SHORTEN THE FEEDBACK LOOP
In Agile systems, feedback is continuous. One of the most important tools for making sure the team stays on track during these intense sprints is the SCRUM or stand-up meeting. The idea is that a stand-up is a short (you're literally standing up, encouraging brevity) informal meeting where each member reports what they did yesterday, what they will do today, and any issues that are blocking their progress toward the ultimate goal. This lets managers keep on top of how each team member is performing, identify any problems quickly and efficiently, and promotes the idea that you're accountable for moving forward, every day. Rather than waiting for the end of a sprint, or heaven forbid, a quarter or whole project cycle, to evaluate how things are going, stand-ups make evaluation a daily occurrence.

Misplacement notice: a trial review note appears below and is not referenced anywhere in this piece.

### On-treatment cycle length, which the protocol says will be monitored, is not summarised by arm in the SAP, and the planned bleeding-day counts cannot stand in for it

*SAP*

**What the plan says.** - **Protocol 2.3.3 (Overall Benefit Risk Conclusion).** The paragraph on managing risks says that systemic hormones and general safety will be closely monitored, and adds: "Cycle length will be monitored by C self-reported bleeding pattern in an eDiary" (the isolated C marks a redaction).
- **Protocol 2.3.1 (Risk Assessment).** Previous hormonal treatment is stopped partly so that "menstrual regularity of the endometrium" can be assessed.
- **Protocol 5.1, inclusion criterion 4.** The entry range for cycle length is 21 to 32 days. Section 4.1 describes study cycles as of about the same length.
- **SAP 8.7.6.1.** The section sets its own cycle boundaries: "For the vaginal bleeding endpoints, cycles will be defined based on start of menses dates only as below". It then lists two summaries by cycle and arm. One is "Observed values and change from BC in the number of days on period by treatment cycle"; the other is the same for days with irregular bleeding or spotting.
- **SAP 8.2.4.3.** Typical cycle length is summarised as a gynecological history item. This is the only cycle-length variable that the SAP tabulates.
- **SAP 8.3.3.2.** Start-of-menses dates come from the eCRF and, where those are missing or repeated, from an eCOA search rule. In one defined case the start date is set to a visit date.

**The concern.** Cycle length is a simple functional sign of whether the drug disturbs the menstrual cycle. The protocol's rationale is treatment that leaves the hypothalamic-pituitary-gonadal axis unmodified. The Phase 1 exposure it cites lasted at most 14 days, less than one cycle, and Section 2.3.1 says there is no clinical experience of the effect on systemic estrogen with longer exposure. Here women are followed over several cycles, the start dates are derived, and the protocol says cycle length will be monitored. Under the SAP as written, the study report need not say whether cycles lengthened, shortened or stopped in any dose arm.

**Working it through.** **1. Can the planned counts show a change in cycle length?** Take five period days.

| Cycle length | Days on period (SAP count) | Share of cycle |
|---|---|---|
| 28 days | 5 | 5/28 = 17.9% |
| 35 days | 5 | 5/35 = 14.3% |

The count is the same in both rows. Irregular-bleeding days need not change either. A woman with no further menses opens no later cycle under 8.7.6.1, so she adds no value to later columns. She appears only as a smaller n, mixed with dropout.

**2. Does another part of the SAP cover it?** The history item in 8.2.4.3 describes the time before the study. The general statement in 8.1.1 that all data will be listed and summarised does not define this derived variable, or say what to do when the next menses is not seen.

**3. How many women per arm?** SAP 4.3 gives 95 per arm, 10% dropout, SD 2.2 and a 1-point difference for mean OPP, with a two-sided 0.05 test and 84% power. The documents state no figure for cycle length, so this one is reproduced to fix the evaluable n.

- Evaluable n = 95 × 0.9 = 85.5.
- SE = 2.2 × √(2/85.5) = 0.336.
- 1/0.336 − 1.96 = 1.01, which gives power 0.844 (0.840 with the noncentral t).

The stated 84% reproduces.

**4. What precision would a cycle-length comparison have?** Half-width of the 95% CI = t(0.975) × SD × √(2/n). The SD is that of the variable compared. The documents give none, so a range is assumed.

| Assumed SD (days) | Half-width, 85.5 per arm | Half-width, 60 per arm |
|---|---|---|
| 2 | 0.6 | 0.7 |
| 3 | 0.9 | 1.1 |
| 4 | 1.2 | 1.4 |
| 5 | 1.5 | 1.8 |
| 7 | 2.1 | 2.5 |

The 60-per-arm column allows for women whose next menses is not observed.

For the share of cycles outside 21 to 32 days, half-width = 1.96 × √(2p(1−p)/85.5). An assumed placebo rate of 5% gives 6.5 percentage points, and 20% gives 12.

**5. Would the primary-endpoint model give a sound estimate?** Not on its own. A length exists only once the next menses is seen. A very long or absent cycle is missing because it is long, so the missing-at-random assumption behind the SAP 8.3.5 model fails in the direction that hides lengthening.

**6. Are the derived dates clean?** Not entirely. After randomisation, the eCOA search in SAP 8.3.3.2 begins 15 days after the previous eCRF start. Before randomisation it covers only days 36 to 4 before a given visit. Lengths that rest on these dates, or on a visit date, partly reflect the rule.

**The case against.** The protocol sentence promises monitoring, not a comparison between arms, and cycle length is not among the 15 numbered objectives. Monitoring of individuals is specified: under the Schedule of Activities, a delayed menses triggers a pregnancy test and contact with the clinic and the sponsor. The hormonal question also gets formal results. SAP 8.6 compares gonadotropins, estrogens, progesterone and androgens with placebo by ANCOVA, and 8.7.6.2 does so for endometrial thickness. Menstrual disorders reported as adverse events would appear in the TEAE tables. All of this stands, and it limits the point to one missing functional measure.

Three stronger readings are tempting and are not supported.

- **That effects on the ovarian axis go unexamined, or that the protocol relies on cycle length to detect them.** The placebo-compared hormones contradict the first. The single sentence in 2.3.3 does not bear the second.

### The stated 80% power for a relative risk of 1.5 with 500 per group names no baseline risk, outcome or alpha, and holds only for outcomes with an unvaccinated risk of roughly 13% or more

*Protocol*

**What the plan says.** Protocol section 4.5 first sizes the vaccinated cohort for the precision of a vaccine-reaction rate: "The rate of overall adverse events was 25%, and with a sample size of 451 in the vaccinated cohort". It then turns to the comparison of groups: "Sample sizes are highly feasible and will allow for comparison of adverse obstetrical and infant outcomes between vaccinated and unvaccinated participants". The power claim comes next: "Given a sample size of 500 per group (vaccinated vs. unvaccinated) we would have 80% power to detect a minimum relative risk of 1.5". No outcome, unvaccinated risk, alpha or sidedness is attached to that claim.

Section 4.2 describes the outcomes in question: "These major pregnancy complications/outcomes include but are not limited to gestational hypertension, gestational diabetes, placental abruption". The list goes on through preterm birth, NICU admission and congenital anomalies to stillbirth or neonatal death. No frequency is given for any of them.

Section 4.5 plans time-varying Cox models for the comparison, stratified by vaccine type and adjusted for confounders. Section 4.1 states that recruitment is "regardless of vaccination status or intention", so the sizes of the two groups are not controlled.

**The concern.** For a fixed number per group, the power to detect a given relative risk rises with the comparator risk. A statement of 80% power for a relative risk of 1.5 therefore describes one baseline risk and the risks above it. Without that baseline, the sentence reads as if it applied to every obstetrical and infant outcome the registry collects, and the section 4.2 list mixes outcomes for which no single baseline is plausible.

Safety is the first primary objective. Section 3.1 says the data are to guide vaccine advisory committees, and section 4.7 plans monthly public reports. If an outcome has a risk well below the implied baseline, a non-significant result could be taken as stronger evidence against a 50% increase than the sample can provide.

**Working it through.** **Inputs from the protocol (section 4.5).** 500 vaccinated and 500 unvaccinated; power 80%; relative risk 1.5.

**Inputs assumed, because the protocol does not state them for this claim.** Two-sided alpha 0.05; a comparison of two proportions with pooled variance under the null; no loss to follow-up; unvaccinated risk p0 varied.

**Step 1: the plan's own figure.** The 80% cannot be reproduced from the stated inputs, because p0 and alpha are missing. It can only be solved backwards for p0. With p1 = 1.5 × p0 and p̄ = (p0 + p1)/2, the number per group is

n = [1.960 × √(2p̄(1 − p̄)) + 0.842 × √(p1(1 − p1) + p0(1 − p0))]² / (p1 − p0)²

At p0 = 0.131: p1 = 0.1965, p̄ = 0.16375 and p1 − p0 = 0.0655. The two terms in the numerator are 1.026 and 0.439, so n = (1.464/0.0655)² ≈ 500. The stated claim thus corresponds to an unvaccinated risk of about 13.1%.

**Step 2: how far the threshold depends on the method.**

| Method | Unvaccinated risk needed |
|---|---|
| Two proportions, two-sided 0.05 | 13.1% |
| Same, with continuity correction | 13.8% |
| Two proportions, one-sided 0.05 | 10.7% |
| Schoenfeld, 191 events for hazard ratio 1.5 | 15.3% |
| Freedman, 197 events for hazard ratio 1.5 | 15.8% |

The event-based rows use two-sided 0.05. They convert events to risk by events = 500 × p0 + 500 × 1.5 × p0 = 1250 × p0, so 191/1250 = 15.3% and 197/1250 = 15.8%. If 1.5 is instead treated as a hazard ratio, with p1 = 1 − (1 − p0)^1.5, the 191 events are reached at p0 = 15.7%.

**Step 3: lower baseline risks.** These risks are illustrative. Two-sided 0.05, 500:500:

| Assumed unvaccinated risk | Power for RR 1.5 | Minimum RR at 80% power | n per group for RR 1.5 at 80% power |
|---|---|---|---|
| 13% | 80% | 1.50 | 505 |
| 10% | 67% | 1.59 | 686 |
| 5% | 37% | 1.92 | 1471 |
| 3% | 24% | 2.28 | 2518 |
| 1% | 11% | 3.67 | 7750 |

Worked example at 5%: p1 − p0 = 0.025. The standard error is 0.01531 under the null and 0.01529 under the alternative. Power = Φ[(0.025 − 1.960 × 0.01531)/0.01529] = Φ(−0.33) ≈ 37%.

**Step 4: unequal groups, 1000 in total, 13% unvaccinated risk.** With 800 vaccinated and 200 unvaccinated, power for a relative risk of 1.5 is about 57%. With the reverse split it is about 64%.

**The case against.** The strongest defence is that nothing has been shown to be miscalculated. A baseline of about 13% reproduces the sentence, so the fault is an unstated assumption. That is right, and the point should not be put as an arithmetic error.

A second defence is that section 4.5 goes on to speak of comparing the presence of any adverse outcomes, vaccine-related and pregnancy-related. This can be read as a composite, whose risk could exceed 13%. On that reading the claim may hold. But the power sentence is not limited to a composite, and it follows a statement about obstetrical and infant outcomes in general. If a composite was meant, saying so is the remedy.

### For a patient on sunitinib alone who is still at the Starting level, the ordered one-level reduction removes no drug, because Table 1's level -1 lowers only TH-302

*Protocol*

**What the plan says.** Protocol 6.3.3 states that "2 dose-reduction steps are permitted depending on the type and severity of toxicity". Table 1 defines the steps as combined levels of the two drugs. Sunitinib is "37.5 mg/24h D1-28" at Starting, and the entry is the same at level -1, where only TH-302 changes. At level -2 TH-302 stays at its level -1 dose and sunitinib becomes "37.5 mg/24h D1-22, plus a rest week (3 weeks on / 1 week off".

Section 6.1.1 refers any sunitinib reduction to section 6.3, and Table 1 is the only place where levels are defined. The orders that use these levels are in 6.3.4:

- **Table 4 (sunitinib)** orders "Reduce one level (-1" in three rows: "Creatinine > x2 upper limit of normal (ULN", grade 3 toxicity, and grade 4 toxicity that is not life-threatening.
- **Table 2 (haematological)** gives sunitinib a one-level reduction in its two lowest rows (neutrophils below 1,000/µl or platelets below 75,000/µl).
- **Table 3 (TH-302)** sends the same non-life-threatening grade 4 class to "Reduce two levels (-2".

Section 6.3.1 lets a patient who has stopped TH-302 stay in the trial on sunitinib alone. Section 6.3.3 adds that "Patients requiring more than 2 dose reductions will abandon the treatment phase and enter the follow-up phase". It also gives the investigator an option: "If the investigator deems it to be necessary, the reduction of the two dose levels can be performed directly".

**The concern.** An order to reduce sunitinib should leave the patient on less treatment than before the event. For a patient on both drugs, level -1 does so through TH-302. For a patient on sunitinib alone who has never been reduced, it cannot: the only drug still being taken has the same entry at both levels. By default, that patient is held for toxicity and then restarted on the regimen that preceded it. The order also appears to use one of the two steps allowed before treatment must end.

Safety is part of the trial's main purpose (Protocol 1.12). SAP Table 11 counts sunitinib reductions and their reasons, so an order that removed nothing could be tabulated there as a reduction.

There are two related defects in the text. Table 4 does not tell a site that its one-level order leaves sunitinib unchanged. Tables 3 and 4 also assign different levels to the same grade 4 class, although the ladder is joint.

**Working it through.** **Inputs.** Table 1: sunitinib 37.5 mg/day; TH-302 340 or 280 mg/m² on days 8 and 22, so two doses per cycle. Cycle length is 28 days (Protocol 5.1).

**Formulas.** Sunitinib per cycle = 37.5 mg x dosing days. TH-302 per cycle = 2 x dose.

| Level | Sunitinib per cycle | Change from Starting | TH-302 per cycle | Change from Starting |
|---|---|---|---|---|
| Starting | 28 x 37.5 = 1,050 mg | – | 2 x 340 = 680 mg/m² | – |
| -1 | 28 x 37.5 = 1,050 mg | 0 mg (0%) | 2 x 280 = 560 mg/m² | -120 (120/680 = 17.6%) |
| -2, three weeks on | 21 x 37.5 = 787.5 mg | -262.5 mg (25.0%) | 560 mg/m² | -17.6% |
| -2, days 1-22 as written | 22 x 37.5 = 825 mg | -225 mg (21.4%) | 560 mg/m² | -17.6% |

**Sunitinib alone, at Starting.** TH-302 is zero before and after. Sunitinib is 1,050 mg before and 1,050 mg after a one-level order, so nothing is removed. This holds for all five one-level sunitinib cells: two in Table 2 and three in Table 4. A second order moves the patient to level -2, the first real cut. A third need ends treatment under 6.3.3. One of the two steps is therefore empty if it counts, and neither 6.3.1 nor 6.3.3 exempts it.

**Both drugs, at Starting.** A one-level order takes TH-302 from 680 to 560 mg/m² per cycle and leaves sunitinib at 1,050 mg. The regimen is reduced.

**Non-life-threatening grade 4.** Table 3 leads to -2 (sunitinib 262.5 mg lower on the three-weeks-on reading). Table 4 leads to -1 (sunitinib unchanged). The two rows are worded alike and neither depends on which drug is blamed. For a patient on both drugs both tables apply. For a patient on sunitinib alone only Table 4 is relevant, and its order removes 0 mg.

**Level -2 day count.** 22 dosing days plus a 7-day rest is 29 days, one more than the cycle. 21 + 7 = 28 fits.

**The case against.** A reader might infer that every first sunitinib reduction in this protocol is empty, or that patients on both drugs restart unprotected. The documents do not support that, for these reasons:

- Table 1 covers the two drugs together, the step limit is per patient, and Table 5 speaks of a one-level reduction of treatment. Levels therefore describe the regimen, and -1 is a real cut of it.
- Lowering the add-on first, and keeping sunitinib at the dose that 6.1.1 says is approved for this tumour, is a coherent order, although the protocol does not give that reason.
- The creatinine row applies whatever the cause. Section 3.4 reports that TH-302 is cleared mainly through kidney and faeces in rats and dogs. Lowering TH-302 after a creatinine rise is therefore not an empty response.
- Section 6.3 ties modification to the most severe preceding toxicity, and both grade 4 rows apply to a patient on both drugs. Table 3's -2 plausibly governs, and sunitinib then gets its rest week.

How does this work as an academic? Well, the team for my dissertation writing was me, myself and I, and my cats might have become concerned if I stood up at my desk, discussing with myself how my work was going everyday. So, I started to build those simple questions into my "start of work ritual." I opened up a file and wrote down what I accomplished yesterday, what I wanted to do today, and what things were blocking me. Not only did the act of writing it down make me feel like I was moving forward, even if the progress was slow, it also gave me a low stakes way to confront my own procrastination. It takes some honesty but it's a real shock to have to write down "yesterday, I did not do a single shred of work on [whatever short term goal] because I spent the entire day researching for a prospective syllabus that isn't due for three months." I was (and remain) the queen of procrastinating productively, or working on things that ostensibly need to get done at some point but seem easier than whatever pressing thing that needs to be done now, and checking in daily made me see just how I was engaging in that particular behavior. But surprisingly, the most helpful thing was identifying my blocks. While a software development team might be blocked by a server outage, I was often blocked by more nebulous, abstract things like: